One hundred dollars for two dozen water bottles, $20 for a gallon of gas and $8 for a single bottle of water. These outrageous prices seem to have popped out of a dystopia, but are actually the work of two interrelated horrors plaguing the American South and Southeast right now: price gouging and hurricanes.
Price gouging, the sharp inflation of survival-related goods such as water and gasoline, is a scourge that only adds to the suffering of people in disaster-stricken areas. On top of worrying about how their life’s possessions are going to weather the storm, those facing natural disasters must deplete their savings in an attempt to access necessities whose prices have been jacked up ten times or more.
This act of rampant capitalist greed is reprehensible on the level of local convenience stores, of course, but larger retailers like Best Buy and Amazon are under fire on social media as well, thanks to consumers who document franchise misconduct and take it to the Internet, seeking justice.
Airlines are also under fire for exhibiting skyrocketing prices — tickets from Miami to LA were a whopping $2,370 over the weekend — but after viral Twitter eviscerations, both American Airlines and JetBlue are capping some one-way flights out of Florida at $99.
One would think that the airline debacles as well as reports of gas prices ranging anywhere from $8 to $35 per gallon would evoke the same horrified response in everyone, but articles in defense of price gouging proliferated on multiple platforms — the precursor being a now-deleted op-ed in Forbes.
Tim Worstall, the op-ed writer, insisted that price gouging benefits consumers by raising prices enough that others can’t buy out the product and hike up prices themselves, but he misses a crucial point: price gouging is a question of business ethics, not economic theory.
The likelihood of a greedy consumer responding to an impending hurricane by buying out a store’s entire stock of flashlights, so they can make a profit off of their fellow people is relatively low. It is far likelier that people are stocking up on necessities for their own safety and survival, and to exploit vulnerable populations by forcing them to pay tenfold the standard price for the barest of necessities, like water, is reprehensible.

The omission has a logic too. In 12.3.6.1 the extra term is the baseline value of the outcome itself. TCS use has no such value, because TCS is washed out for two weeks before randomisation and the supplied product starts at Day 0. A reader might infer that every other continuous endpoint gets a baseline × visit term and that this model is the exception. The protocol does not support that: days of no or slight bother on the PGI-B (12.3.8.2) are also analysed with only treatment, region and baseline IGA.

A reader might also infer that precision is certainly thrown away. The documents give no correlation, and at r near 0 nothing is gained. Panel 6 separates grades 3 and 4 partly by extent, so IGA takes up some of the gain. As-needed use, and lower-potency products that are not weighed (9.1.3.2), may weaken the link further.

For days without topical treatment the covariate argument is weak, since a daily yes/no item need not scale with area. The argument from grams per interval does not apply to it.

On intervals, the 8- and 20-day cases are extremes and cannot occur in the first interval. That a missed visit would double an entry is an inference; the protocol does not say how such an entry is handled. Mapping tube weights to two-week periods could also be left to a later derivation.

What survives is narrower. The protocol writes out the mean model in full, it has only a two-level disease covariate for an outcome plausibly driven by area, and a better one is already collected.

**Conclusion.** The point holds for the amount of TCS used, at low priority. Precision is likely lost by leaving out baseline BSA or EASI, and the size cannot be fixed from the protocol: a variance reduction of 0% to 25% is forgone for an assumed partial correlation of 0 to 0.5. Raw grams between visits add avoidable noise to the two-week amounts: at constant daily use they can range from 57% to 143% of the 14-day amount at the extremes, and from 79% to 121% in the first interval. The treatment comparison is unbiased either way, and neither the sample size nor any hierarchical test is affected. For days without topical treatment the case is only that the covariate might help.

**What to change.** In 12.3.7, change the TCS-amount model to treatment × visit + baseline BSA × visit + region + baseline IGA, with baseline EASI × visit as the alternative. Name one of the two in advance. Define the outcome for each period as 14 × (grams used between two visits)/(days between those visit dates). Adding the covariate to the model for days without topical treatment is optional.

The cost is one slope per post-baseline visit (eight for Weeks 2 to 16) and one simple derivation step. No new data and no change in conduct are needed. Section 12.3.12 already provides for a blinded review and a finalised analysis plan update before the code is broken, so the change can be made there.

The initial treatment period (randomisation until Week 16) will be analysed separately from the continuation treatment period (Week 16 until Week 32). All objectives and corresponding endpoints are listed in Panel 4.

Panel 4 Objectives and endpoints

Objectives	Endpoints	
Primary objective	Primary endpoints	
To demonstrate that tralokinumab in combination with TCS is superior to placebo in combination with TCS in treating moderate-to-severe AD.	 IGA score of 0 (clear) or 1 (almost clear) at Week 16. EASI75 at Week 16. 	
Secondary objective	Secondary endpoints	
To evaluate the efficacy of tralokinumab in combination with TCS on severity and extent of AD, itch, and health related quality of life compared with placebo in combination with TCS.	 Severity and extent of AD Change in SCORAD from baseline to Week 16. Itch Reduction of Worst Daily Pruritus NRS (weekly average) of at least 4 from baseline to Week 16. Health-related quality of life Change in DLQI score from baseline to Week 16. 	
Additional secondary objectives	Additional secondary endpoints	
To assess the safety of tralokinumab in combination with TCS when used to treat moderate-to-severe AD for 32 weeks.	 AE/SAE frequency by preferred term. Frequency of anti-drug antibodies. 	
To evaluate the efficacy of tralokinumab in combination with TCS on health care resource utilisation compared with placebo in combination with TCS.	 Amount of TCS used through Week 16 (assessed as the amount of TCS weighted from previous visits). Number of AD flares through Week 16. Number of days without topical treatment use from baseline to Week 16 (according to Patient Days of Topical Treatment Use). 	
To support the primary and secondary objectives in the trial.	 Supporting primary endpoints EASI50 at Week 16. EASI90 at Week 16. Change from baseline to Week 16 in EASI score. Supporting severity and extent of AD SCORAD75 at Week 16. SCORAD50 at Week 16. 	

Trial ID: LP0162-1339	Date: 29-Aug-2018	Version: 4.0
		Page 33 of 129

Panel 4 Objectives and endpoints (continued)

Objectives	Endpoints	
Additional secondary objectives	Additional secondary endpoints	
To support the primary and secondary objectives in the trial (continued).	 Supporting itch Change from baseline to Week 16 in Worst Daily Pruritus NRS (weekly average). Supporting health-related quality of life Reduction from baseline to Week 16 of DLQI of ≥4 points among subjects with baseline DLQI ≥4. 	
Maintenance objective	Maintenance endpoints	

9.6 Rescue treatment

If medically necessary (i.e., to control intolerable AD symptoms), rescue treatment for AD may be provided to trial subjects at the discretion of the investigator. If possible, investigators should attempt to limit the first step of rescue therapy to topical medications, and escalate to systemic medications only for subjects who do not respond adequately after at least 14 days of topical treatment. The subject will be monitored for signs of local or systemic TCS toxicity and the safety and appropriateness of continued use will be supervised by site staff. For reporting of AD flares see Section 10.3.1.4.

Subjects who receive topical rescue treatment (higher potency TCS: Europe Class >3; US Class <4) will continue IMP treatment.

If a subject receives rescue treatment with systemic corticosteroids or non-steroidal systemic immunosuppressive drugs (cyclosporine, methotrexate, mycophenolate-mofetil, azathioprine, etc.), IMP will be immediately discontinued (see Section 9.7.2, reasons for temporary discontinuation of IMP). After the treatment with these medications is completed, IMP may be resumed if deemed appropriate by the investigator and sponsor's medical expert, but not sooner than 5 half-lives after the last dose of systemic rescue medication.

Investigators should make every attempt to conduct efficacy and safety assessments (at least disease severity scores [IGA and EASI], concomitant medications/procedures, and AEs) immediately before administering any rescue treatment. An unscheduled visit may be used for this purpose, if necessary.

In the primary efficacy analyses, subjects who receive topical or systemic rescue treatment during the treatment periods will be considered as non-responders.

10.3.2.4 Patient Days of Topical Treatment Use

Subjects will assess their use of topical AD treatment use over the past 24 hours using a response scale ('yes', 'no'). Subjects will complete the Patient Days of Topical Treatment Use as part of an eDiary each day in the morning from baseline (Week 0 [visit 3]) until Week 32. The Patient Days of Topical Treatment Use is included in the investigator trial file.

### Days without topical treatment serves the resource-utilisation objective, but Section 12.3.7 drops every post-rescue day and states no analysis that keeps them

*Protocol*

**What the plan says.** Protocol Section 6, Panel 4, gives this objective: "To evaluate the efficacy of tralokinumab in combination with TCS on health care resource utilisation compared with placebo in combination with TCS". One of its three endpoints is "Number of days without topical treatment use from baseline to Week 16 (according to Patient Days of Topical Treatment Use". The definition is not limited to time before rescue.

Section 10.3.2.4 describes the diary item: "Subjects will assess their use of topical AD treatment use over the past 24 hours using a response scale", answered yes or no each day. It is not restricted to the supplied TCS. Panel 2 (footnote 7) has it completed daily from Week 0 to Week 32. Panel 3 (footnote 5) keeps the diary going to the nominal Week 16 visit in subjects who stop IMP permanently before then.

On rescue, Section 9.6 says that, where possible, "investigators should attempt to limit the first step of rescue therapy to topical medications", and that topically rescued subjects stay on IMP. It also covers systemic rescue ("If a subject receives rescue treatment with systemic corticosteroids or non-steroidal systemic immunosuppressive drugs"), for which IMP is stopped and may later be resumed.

In response to calls flooding price gouging hotlines, states such as Florida, Texas and South Carolina are upholding laws against this practice, and those caught could face fines up to $25,000 depending on the frequency of the act, according to USA Today.
While the response of states in times of crisis is comforting, price gouging has a far more nefarious and unexplored effect year round on citizens of remote areas, such as Alaska.
Prices for food remain high in Alaska without the stress of a natural disaster, and in Nome, a single bell pepper goes for $2.99 and a honeydew melon can cost $14, according to National Geographic. These high food prices cripple indigenous communities and prompt them to rely on unorthodox methods (by non-Native standards) to feed themselves.
These methods came under fire when an Alaskan teen’s successful whaling expedition went viral, inundating him in death threats, according to Asia One. Though animal rights activists find it horrifying that indigenous communities still hunt whales, for many native Alaskans, it is a part of their culture as much as it is a necessity for survival in the face of price gouging.
The Alaskan government sought to investigate gas price gouging in 2016, after numerous complaints rolled in about prices going up in the state while the rest of the country’s went down. As other oil refineries closed down in the state, concerns that the remaining refinery, Tesoro Alaska, was violating antitrust protocols bubbled up once more.
However, since July of last year, no headway has been made in trying to thwart this monopolization of the market, and Alaskans remain in the same price-gouged market as ever before.
To pretend the free market is dynamic enough to respond to crises in an empathetic way is ineffective at best and fatal at worst. Whether the region is in the midst of a hurricane or monopolized in the middle of nowhere, governments must step in and stamp out price gouging to protect consumers from the corporate greed at all levels.
Aroog Khaliq is a freshman from Overland Park studying behavioral neuroscience.
— Edited by Danya Issawi